Rabbinate committee to recommend Kashrut improvements

Rabbinate Kashrut system must have national standard, Chief Rabbinate Director says, adding that current system is confusing and wasteful.

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Hillel Fendel,

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Moshe Dagan, Director-General of Israel's Chief Rabbinate, said yesterday that the Rabbinate is not happy with the current situation in which "every local regional rabbinate has its own Kashrut policy."

Dagan spoke at the Knesset Economics Committee session, which discussed the ramifications of the Chief Rabbinate's supervision over kashrut throughout the country. MKs Rachel Azariah (Kulanu) and Elazar Stern (Yesh Atid), who wish to privatize kashrut supervision, called the session.

Azariah has submitted a bill that would render the Rabbinate a "Kashrut regulator" instead of a "Kashrut provider." The Rabbinate would provide licenses to private kashrut providers, which would operate according to their own standards.

Avner Porat, of the Hotam Organization – "Judaism on the Agenda" is its motto – objected to Azariah's privatization plan. "It will cause anarchy and deception," he said, "in that consumers would essentially not know what type of kashrut they are getting... Those who want quality public kashrut as part of the Jewish identity of the State of Israel, need a professional public body that has responsibility for kashrut – and that is the Chief Rabbinate."

The Rabbinate's Dagan said that Chief Rabbi David Lau has established a committee that is to present recommendations, two months from now, for the improvement of kashrut in Israel. He acknowledged that there was no need for "double and triple kashrut certifications" on the same product – caused by private "Badatzim" (private haredi kashrut certifications) that do not accept the Chief Rabbinate's kashrut standards. "There should be two standards," he said: "Basic and mehadrin; I'm sure everyone will go along with that."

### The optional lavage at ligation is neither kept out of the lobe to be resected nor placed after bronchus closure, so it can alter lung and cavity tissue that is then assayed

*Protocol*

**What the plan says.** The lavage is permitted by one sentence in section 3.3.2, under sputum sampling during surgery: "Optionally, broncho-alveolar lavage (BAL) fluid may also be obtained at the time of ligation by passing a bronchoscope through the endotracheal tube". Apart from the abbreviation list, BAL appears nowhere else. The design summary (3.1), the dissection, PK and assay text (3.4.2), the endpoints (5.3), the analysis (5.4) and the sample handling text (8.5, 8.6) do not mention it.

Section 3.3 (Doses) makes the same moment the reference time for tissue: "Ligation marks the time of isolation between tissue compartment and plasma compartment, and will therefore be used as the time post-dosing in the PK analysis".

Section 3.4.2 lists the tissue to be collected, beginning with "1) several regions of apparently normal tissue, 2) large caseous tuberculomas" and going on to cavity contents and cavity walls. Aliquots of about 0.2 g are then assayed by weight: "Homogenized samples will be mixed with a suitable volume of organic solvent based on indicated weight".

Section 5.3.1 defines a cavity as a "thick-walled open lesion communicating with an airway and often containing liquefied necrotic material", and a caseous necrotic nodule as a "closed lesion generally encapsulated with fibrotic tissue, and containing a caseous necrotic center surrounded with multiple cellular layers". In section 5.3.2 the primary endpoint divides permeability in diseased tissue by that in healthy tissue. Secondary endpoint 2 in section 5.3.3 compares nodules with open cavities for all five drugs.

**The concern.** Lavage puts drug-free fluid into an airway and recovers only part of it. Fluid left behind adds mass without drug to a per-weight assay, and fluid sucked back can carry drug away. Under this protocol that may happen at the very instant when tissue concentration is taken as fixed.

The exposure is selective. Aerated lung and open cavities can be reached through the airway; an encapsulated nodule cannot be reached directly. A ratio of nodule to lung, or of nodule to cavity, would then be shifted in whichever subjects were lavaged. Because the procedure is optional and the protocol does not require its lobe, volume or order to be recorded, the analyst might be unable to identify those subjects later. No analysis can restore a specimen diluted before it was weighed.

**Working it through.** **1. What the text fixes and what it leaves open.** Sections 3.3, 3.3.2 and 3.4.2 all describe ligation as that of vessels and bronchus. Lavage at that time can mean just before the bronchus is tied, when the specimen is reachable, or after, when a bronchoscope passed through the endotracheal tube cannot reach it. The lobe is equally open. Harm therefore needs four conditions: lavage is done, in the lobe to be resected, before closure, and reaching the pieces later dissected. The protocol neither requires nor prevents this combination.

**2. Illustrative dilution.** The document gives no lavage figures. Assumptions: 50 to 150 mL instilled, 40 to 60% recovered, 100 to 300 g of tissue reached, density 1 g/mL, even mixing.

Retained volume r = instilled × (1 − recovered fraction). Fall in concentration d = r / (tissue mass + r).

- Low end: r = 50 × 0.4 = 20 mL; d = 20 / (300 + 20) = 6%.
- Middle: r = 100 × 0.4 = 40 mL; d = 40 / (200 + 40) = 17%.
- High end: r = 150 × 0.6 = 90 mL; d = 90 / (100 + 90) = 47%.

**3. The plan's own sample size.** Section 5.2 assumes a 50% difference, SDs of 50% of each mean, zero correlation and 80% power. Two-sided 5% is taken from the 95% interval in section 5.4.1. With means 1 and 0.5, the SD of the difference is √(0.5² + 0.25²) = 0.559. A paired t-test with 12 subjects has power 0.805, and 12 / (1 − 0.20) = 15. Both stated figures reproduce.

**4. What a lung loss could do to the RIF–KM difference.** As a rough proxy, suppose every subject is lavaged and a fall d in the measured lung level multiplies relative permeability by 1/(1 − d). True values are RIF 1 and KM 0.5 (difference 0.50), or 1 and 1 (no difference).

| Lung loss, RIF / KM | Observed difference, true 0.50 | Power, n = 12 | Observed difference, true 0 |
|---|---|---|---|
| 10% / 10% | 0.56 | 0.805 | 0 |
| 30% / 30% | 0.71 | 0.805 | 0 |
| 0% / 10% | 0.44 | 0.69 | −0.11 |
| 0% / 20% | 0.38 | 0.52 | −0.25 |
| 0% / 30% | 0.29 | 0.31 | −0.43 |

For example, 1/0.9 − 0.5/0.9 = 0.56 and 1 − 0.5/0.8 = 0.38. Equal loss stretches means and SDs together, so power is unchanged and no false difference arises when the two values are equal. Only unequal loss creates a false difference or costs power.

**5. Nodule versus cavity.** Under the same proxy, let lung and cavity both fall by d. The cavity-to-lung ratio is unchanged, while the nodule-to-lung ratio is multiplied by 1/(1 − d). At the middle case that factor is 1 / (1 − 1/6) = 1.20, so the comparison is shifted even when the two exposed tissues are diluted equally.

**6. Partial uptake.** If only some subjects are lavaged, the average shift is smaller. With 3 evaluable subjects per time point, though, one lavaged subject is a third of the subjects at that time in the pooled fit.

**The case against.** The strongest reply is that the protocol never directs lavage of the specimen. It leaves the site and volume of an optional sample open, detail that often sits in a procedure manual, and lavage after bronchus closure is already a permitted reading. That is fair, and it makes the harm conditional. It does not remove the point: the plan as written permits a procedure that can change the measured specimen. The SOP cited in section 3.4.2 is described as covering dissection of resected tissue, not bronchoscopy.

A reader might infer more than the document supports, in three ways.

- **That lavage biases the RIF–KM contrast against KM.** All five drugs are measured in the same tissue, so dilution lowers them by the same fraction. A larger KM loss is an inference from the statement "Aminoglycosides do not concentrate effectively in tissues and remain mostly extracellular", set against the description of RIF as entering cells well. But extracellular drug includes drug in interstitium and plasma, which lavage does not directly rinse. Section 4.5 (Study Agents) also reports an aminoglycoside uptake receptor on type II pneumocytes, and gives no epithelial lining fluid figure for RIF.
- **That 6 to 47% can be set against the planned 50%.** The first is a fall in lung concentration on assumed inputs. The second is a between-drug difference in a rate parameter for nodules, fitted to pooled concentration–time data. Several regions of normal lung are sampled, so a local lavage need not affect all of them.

The Hotam plan, supported also by the Kosharot organization – widely trusted by the religious-Zionist public to evaluate the various kashrut certifications – recommends three different standards: regular, mehadrin, and something in between. The organizations say that this will prevent the confusion that now reigns as to how stringent, or lenient, each local rabbinate is.

Rabbi Moshe Katz of Kosharot also recommends the establishment of a national kashrut company that will operate according to kashrut rules set by the Chief Rabbinate, but will be responsible for actually employing the kashrut supervisors according to clear criteria that will be available to the public.

"When Rav Kook established the Chief Rabbinate 100 years ago," Rabbi Katz said, "it was something that was appropriate for that period, when there was a trusted rabbi in each place. There were also tens of thousands of Jews in the country, while today there are millions. The situation has totally changed, and therefore we all agree that the kashrut supervision must also be changed" – though still under ultimate Chief Rabbinate authority.








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